Rather than risk the influence of so-called “hypnagogic amnesia” on collected data, other hypnagogia researchers have chosen to bypass human recall entirely and focus instead on measurable brain waves. At the University of Texas at Austin’s Cognitive Neuroscience Lab, for example, Daniel Oldis and David M. Schnyer are leveraging electromygram (EMG) and nerve conduction diagnostic tools to discover parallels in brain activity during states of sleep and of wakefulness. Oldis and Schnyer have been able to match electrical nerve impulses sent to various limbs or to the mouth to trigger speech that are consistent across hypnagogic semi-consciousness and waking consciousness. Identified impulses are then modeled on a digital avatar to “mimic the individual’s dream movement.”
In a similar vein, neuroscientists and computer scientists at the University of California-Berkeley, under the leadership of Professor Jack Gallant, have combined functional Magnetic Resonance Imaging (fMRI) and deep-learning computing to reconstruct dynamic images from brain activity, specifically blood flow. The underlying artificial intelligence learns and iterates on the patterns of the brain’s reaction as it “sees” certain images or image types, thereby enabling it to categorize and attempt to recreate the reaction in pixel-image form.
In 2018, Kyoto University Professor Yukiyasu Kamitani built on Gallant’s work to produce an optimized deep-learning technique for independent computer construction of “internal images” of the mind. Kamitani believes his “approach can be extended to reconstruct diverse types of subjective states, such as illusions, hallucinations, and dreams, thereby providing a new window into internal contents of the brain.” Five years prior, Kamitani received recognigion for developing a technique for scanning the brains of napping humans for prior-exposure image recognition patterns and algorithmically translating the basic content of the related dreams into short videos. Kamitani’s process achieved a 70% accuracy rate in comparison to test subjects’ content recall.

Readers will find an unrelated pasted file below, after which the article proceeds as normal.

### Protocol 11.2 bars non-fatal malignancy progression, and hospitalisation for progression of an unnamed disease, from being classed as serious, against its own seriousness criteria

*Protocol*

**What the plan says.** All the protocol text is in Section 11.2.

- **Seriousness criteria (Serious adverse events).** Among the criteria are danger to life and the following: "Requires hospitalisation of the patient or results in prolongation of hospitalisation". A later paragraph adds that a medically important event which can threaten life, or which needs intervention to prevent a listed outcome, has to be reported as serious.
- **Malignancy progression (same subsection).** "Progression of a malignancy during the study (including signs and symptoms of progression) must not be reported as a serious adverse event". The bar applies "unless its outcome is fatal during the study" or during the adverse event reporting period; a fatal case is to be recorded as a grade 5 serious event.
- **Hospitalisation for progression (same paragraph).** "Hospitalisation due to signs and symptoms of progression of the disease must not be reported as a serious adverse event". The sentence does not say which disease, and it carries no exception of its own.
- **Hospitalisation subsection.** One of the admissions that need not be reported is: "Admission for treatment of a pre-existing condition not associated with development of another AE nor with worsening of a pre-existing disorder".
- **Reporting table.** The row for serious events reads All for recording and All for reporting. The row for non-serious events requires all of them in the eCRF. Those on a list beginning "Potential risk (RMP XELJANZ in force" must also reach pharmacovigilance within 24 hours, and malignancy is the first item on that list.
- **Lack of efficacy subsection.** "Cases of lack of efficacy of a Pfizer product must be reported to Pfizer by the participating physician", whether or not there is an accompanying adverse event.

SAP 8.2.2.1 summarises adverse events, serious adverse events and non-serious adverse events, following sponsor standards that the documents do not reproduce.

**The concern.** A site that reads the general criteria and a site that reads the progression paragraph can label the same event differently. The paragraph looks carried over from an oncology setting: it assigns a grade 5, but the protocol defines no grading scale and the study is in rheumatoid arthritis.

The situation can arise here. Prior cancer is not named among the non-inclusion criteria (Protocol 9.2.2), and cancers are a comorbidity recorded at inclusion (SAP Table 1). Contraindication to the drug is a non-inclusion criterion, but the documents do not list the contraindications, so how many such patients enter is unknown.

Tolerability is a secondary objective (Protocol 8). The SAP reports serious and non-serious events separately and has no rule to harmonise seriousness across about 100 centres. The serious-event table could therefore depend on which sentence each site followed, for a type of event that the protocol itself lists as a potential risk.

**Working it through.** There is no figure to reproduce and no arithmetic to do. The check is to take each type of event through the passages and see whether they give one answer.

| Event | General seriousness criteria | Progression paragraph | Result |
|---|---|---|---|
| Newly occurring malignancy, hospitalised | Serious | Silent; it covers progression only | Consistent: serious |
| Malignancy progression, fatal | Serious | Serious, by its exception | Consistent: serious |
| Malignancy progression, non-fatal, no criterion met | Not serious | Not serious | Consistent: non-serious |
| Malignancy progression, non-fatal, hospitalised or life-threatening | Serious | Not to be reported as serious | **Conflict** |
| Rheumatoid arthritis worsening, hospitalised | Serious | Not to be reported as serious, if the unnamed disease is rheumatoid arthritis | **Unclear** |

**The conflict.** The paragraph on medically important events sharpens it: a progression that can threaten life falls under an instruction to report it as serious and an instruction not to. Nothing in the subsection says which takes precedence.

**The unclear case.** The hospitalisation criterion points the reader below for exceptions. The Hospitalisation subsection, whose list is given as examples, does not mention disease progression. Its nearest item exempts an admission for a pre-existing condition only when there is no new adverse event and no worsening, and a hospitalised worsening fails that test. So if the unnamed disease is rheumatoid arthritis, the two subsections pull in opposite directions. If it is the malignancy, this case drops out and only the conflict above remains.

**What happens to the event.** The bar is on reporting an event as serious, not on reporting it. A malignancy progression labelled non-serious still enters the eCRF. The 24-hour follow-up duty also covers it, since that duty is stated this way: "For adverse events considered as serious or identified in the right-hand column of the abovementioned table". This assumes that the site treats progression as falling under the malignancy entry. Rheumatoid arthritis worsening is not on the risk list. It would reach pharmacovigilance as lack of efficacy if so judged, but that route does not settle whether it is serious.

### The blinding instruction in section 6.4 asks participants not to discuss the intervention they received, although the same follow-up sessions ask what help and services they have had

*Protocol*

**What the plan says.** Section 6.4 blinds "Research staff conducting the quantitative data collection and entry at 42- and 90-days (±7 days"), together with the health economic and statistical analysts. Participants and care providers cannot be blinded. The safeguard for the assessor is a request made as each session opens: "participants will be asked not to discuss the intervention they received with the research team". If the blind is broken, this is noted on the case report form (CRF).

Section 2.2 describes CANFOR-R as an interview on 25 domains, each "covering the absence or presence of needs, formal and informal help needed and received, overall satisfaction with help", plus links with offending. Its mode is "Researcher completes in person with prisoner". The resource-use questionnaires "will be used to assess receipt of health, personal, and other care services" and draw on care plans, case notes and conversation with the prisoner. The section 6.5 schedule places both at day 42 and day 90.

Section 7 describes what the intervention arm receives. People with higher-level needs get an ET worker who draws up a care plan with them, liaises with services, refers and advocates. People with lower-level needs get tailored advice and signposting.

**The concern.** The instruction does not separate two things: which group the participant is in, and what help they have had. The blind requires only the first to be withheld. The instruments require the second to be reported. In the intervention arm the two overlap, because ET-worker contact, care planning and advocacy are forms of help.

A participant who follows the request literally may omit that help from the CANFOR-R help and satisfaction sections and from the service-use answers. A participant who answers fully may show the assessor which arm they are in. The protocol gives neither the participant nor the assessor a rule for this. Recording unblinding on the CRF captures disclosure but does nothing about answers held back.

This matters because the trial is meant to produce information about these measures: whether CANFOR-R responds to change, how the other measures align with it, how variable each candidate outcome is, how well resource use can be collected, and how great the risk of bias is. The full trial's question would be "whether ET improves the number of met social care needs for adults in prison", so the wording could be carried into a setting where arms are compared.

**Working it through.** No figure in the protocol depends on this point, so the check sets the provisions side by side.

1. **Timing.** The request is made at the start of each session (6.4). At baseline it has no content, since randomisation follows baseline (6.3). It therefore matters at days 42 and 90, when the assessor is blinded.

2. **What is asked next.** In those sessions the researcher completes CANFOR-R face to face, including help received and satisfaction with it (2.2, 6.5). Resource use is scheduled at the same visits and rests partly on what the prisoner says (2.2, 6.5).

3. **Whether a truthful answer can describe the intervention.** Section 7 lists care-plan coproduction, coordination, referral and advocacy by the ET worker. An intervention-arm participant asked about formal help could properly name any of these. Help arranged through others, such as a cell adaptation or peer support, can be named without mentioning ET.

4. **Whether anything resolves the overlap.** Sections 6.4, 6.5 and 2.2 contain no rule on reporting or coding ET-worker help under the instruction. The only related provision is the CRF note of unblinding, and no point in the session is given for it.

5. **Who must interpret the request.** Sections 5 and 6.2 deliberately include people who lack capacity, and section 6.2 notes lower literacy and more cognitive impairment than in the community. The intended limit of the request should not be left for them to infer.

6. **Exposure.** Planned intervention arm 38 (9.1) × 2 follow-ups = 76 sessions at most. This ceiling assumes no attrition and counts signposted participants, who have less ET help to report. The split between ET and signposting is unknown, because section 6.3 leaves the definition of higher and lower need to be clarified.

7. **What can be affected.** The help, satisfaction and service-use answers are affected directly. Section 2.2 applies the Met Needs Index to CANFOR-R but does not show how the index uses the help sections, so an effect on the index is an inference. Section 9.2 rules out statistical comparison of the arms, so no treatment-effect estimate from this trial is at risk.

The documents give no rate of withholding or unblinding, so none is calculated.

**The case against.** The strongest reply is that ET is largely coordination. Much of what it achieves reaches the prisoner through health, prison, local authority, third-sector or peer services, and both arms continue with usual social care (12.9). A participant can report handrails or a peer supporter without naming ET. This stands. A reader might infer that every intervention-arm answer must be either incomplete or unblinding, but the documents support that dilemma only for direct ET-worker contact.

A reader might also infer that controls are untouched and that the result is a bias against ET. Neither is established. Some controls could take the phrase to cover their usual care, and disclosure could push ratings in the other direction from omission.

As with any new technology or new application of existing technologies (in this case, medical diagnostics), there is a tendency to develop an unrealistic view of the near-term horizon. While some researchers claim that a consumer-targeted device for tracking and decoding dream activity will become available in less than five years, any device produced with even the most advanced science currently available will not be able to record or replay any imagery. Instead, it would more likely be able to tell a user the general content category of their dreams – people, for example, or birds.
“We are opening a window into the movies in our minds.”Professor Jack Gallant, University of California-Berkeley
Even in light of these more limited parameters, however, the current direction of dream-focused technological development is exciting not only for its apparent ability to turn science fiction into reality, but also for its potentially far-reaching implications. For instance, so-called “dream decoding” could be used to better understand, or even communicate, with non-verbal individuals, coma patients, and those who are otherwise unable to express the products of their internal machinations. A window into the activity of the unconscious brain would also provide unprecedented insights into the human psyche, imagination, learning abilities, and memory formation processes. By opening up the “mind’s eye,” we will be opening ourselves to an entirely new conception of the mind itself.